PBS Newshour Interview on Kids and Antidepressants, May 28, 2004

SUSAN DENTZER: Now that we've been through this controversy almost a year in duration over these antidepressants in children and adolescents, what do you think the real issue is here?

DR. LARRY DILLER: I think the real issue is a culture clash. It's the difference between a society that looks at children's problems in terms of their brain and biochemistry, and responds in like with the use of medication, and a culture that's just a little bit more skeptical about that approach, and here I'm referring primarily to Western Europe -- actually, the rest of the world, to be honest. But here are the British who looked at the very same data that the FDA had and came up with very different conclusions -- a culture clash.

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The FDA Conference on Children and Anti-depressant Medication

I've been a doctor for twenty-seven years and thought I was pretty accustomed to the sad and difficult stories I heard about kids in my practice of behavioral pediatrics. Still I wasn't prepared for the tales of devastation and woe as I listened to parents and children speak earlier this week at the Food and Drug Administration meeting on the adverse effects of the anti-depressant drugs on children.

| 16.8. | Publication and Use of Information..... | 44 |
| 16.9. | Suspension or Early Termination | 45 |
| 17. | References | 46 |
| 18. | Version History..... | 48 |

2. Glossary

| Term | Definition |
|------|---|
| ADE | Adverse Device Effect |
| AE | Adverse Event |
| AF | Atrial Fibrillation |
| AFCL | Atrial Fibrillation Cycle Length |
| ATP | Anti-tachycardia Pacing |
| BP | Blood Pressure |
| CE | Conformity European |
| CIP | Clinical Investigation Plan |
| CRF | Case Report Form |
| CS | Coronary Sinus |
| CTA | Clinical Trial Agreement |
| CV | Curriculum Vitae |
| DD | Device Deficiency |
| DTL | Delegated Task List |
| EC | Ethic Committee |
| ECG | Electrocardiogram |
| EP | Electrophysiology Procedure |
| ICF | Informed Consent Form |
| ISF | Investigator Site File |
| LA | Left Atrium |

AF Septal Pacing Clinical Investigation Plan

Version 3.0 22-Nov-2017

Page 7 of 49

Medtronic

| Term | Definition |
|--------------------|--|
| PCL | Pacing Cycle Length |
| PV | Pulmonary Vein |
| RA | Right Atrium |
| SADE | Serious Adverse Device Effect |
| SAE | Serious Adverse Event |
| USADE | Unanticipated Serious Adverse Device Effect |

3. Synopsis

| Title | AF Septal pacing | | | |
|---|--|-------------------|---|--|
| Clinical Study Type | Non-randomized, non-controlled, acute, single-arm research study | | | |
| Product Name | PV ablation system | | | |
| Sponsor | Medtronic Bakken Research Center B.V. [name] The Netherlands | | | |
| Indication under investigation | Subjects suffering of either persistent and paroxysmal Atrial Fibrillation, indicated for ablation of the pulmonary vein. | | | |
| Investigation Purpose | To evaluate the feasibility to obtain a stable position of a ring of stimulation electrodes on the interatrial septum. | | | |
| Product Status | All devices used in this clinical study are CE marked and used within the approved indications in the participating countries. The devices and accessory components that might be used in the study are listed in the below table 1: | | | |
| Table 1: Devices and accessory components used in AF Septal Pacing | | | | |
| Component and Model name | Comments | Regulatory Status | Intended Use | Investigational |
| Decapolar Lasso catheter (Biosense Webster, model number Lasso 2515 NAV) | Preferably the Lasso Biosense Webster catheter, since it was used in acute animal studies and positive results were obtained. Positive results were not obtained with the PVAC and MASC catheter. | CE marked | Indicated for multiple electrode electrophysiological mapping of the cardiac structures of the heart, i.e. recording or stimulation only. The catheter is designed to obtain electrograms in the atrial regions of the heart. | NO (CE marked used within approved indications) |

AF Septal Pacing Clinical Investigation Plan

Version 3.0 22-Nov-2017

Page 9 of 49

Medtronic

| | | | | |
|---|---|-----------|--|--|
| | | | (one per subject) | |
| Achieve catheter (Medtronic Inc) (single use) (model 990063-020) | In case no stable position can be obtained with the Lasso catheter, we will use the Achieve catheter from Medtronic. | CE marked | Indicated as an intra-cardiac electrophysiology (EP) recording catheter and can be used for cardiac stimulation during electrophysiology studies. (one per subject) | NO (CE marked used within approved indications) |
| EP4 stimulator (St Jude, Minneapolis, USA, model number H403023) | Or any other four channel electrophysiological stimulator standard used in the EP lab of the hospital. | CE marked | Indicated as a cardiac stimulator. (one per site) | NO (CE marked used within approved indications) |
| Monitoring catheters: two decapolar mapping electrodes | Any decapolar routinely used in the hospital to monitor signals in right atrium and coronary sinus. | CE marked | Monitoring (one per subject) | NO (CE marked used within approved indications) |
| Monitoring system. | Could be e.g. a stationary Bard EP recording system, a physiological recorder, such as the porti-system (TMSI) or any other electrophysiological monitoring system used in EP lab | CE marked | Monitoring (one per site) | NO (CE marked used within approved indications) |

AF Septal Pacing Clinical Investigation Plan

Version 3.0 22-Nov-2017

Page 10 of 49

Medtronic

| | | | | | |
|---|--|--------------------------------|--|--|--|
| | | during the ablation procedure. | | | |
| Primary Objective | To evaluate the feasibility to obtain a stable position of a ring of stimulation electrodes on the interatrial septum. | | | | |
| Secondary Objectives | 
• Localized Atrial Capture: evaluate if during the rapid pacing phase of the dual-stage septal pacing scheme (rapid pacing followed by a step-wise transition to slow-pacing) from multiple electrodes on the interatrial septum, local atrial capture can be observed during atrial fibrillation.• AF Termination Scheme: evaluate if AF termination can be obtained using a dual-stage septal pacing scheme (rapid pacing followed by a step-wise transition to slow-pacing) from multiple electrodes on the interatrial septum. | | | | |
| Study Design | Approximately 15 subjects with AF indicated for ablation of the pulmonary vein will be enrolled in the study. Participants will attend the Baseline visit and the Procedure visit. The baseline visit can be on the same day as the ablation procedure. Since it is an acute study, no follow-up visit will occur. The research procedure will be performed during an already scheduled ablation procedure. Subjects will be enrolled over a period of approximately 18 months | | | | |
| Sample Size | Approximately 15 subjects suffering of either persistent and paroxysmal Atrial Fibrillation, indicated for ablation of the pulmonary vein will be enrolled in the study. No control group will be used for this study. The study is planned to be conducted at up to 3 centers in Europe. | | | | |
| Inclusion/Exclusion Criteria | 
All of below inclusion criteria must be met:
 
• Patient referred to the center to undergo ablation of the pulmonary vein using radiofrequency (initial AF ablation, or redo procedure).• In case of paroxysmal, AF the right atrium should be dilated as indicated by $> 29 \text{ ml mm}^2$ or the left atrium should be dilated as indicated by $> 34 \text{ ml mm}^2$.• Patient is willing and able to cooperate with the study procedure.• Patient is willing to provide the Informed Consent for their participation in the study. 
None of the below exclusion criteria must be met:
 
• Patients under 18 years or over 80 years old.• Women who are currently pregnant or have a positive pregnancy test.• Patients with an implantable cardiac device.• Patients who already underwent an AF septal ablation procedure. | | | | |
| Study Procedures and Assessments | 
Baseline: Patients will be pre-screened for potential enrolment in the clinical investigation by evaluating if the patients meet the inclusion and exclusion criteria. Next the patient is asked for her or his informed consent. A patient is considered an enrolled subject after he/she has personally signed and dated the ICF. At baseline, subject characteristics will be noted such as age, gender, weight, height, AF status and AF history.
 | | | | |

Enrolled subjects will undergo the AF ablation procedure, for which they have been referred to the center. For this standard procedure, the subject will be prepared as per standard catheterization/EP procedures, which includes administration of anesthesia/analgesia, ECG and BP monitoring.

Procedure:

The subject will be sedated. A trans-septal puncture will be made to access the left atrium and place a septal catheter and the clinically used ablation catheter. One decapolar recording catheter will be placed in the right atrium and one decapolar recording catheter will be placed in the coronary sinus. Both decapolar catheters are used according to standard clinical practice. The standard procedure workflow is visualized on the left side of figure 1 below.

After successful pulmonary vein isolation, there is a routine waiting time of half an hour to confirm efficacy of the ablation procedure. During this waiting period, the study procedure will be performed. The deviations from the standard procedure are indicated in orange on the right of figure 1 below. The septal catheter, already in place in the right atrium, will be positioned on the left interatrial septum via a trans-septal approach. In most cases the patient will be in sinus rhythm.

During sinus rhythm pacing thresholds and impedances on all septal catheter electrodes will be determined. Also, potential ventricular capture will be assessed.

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Statement to the FDA on February 2nd, 2004

I am a behavioral-developmental pediatrician who has prescribed psychiatric drugs to children for 26 years. I have no drug company affiliations. I am the author of Running on Ritalin and Should I Medicate My Child? As a "front-line" practitioner I have lost faith in my research-academic colleagues to provide me data, information, opinions and conclusions in an objective and unbiased fashion. I desperately need that information -- today we are discussing SSRIs in children -- in order to validate and augment the clinical decisions I must make everyday on who does and doesn't get medication.

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